Finalist for the 2016 National Jewish Book Awards in the category of Scholarship, sponsored by the Jewish Book Council.
The clepsydra is an ancient water clock and serves as the primary metaphor for this examination of Jewish conceptions of time from antiquity to the present. Just as the flow of water is subject to a number of variables such as temperature and pressure, water clocks mark a time that is shifting and relative. Time is not a uniform phenomenon. It is a social construct made of beliefs, scientific knowledge, and political experiment. It is also a story told by theologians, historians, philosophers, and astrophysicists.
Consequently, Clepsydra is a cultural history divided in two parts: narrated time and measured time, recounted time and counted time, absolute time and ordered time. It is through this dialog that Sylvie Anne Goldberg challenges the idea of a unified Judeo-Christian time and asks, "What is Jewish time?" She consults biblical and rabbinic sources and refers to medieval and modern texts to understand the different sorts of consciousness of time found in Judaism. In Jewish time, Goldberg argues, past, present, and future are intertwined and comprise one perpetual narrative.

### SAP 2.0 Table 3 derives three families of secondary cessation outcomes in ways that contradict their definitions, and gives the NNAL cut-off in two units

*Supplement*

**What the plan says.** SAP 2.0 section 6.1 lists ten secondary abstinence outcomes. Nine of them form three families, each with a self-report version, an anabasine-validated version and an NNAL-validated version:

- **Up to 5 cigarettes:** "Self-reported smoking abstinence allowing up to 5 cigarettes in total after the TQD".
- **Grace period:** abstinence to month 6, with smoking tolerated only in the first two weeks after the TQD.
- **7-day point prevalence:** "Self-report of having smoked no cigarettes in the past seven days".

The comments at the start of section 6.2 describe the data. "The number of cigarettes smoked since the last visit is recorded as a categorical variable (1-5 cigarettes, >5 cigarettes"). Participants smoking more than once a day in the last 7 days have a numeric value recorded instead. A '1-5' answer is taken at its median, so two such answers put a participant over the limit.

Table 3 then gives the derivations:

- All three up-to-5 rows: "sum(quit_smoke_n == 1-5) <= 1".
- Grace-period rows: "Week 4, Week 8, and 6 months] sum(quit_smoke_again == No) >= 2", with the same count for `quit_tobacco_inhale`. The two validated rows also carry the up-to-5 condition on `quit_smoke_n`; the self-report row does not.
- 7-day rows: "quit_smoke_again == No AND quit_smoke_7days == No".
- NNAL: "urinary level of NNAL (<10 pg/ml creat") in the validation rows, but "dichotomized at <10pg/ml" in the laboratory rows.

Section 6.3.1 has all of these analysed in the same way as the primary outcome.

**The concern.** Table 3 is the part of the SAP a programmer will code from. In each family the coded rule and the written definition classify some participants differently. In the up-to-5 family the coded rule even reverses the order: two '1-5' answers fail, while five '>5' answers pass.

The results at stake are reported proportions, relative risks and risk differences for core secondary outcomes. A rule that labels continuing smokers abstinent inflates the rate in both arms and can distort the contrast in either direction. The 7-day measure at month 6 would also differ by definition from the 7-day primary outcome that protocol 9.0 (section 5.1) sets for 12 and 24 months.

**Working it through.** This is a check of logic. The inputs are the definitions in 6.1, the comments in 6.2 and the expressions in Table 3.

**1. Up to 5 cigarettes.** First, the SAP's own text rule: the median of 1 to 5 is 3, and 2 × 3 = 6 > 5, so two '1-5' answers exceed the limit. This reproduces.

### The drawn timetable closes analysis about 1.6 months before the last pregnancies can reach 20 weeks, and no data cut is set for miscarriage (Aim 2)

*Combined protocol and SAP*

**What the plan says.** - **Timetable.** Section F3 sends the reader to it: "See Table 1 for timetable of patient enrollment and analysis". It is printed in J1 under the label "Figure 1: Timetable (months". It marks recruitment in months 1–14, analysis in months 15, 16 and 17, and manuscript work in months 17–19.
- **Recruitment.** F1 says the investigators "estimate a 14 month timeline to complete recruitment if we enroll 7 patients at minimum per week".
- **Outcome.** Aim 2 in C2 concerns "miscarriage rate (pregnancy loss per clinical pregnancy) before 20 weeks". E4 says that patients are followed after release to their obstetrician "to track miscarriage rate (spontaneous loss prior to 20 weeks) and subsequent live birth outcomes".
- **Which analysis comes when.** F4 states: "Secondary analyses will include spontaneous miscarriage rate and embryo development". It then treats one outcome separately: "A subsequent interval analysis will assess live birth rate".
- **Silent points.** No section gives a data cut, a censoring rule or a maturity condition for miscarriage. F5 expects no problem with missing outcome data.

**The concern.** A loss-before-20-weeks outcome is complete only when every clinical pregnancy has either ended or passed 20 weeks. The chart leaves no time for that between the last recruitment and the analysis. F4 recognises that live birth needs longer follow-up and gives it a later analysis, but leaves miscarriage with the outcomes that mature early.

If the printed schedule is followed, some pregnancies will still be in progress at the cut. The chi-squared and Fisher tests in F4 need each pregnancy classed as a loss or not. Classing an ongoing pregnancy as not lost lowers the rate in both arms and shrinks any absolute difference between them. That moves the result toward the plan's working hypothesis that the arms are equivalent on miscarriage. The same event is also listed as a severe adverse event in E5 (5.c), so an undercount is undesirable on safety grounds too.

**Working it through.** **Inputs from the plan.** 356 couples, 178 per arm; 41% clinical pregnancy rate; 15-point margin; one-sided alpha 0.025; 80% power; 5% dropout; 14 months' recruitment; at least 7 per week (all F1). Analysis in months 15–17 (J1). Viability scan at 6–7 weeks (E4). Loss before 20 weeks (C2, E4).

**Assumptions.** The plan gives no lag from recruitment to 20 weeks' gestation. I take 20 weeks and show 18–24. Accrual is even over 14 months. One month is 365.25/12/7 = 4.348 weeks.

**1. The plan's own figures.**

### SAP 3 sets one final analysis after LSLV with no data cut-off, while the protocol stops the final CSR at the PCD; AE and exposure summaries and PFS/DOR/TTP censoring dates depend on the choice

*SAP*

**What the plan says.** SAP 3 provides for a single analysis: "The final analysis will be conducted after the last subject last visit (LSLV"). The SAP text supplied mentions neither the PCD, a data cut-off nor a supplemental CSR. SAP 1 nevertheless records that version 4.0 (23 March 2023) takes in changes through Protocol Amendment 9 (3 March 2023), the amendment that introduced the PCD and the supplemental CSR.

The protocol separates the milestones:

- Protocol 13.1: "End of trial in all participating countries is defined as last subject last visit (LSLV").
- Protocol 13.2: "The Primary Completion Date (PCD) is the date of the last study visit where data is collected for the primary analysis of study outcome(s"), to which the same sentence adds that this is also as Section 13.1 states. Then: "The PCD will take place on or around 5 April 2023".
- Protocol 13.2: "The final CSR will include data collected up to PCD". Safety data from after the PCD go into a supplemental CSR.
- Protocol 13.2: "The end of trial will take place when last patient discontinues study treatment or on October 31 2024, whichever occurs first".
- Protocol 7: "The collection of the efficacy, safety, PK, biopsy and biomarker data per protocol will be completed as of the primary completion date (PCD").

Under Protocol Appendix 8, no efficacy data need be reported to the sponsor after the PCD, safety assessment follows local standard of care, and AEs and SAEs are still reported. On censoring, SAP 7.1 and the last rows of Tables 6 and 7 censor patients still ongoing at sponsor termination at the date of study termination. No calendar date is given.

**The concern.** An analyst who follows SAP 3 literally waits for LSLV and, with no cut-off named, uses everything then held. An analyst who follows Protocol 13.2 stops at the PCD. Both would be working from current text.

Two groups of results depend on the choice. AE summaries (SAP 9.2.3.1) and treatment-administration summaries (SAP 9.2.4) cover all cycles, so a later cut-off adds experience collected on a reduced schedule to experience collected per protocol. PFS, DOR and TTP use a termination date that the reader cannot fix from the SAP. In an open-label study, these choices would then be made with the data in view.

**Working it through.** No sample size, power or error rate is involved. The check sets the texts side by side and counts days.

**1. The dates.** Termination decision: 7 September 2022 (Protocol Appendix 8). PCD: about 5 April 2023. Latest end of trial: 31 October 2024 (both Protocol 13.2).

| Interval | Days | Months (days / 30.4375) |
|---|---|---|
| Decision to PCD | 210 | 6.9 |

About the author
Sylvie Anne Goldberg teaches at L'École des Hautes Études en Sciences Sociales and is the author of several books including Crossing the Jabbok: Illness and Death in Ashkenazi Judaism in Sixteenth- through Ninteenth-Century Prague.
"Sylvie-Anne Goldberg, a daughter of the Annales school, is truly a pioneer in the cultural history of Jewish time. Having her work available in English will help provide scope, grounding, and coherence to this lively area of current debate. It will at once set to rest some hoary falsehoods about Jewish 'timelessness' and spark new insights into the myriad and unexpected ways that Jewish temporalities are both distinctive and like those of the people amongst whom they live."
—Jonathan Boyarin, Cornell University
"Goldberg is a perceptive and eloquent observer of Jewish lore and customs, and Clepsydra is a fascinating essay."
—Warren Zev Harvey, The Jewish Quarterly Review
"An innovative perspective on time and Judaism and a contribution as valuable as its subject is vast. From now on, I will pause to ponder the attitudes towards time expressed by the authors, protagonists, and readers of the Jewish texts I encounter, and my anticipated musings are a greater gift than Sylvie Anne Goldberg could have given me with a fresh block of information."
—David Malkiel, Bar-Ilan University